By David Lazarus
Los Angeles Times.
There was good news last week for people who struggle to get eight hours of sleep a night: They may not need so much shut-eye after all.
And that’s bad news for the multibillion-dollar sleeping pill industry.
Researchers from UCLA and elsewhere looked at sleep habits of remote hunter-gatherers in Tanzania, Namibia and Bolivia, groups with preindustrial lifestyles whose sleep patterns are believed to reflect those of ancient humans.
The researchers found that, on average, members of each group sleep a bit less than six and a half hours a night. They’re not even napping to catch some Zs on the sly.
The study, published in the academic journal Current Biology, indicates that “natural” sleep is less than eight hours a night and that modern society’s myriad electronic distractions aren’t necessarily to blame for people getting just six or seven hours of slumber.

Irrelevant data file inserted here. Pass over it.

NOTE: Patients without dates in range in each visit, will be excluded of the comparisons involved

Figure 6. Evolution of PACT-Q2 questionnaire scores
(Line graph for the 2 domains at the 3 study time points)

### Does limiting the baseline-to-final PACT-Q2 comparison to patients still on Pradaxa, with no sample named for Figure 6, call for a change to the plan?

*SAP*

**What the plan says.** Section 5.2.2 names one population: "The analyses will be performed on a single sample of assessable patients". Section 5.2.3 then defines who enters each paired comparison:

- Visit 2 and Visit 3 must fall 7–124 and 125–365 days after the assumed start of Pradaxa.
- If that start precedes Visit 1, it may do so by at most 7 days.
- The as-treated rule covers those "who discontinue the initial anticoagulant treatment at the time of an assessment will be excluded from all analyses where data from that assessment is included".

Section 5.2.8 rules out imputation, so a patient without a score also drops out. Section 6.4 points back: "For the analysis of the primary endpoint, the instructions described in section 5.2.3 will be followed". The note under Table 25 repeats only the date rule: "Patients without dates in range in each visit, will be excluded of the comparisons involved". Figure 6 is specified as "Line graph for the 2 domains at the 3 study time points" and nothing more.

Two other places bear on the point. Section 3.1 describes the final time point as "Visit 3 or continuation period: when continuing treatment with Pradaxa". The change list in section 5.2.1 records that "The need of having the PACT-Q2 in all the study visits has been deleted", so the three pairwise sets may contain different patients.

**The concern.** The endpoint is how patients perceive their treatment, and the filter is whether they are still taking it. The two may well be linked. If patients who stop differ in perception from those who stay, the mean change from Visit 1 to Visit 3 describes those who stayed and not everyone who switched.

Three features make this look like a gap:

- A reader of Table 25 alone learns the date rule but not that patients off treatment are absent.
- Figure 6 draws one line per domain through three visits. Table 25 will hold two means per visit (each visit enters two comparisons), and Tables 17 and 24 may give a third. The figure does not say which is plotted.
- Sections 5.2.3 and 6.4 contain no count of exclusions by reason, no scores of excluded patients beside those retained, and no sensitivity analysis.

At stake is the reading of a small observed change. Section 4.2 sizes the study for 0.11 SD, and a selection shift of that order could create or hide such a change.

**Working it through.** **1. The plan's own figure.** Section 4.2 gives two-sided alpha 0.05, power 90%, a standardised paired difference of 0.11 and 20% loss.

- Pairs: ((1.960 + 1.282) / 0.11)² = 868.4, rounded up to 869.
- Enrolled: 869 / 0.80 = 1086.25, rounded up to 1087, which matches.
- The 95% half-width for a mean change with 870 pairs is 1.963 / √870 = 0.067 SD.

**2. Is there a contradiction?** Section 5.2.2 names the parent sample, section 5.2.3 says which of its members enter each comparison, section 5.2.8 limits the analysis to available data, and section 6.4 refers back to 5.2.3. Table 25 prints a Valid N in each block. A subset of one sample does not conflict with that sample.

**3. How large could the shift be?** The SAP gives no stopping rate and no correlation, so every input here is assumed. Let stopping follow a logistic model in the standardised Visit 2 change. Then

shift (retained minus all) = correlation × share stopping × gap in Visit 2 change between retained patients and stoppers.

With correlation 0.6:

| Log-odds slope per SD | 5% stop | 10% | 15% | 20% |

“This has important implications for the idea that we need to take sleeping pills because sleep has been reduced from its natural level by the widespread use of electricity, TV, the Internet and so on,” said Jerome Siegel, director of UCLA’s Center for Sleep Research.
“The story that often gets out is that if you sleep for less than seven hours, you’re doing to die early,” he told me. “That’s not true.”
Yet Americans are obsessed with getting more sleep, and on turning to pharmaceutical shortcuts to help them.
According to the Centers for Disease Control, as many as 70 million U.S. adults suffer from sleep disorders or sleep deprivation. Only a third of Americans get the government’s recommended seven to nine hours of sleep a night.
About 9 million American adults use prescription sleeping pills to help get a decent night’s rest, the CDC found.
Those stats are from a 2013 report. Siegel said the number of people relying on meds “has gone up rather rapidly since then.”